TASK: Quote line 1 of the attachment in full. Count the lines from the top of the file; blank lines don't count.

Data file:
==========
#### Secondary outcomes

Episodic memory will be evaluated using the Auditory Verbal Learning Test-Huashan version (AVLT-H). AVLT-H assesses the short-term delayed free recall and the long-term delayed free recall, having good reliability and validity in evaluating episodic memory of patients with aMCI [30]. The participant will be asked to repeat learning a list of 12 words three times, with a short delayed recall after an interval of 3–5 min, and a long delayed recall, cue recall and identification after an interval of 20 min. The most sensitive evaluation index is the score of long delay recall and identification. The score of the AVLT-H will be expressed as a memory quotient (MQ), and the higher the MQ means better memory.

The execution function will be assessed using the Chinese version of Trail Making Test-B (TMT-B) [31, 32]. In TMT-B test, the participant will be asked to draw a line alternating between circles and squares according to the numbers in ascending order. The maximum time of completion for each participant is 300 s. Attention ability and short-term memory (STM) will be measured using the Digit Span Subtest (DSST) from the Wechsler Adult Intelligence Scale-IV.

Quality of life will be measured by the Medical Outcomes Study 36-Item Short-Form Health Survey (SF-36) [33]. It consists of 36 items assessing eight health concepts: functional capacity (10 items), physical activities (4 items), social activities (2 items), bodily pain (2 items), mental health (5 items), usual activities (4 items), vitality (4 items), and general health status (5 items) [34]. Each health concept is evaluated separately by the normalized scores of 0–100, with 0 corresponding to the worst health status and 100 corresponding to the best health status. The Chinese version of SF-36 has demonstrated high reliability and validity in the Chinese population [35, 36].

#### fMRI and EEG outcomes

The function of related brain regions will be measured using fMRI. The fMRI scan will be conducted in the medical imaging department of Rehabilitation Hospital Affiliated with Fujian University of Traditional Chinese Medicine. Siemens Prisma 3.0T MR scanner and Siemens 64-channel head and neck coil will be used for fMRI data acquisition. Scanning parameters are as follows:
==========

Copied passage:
#### Secondary outcomes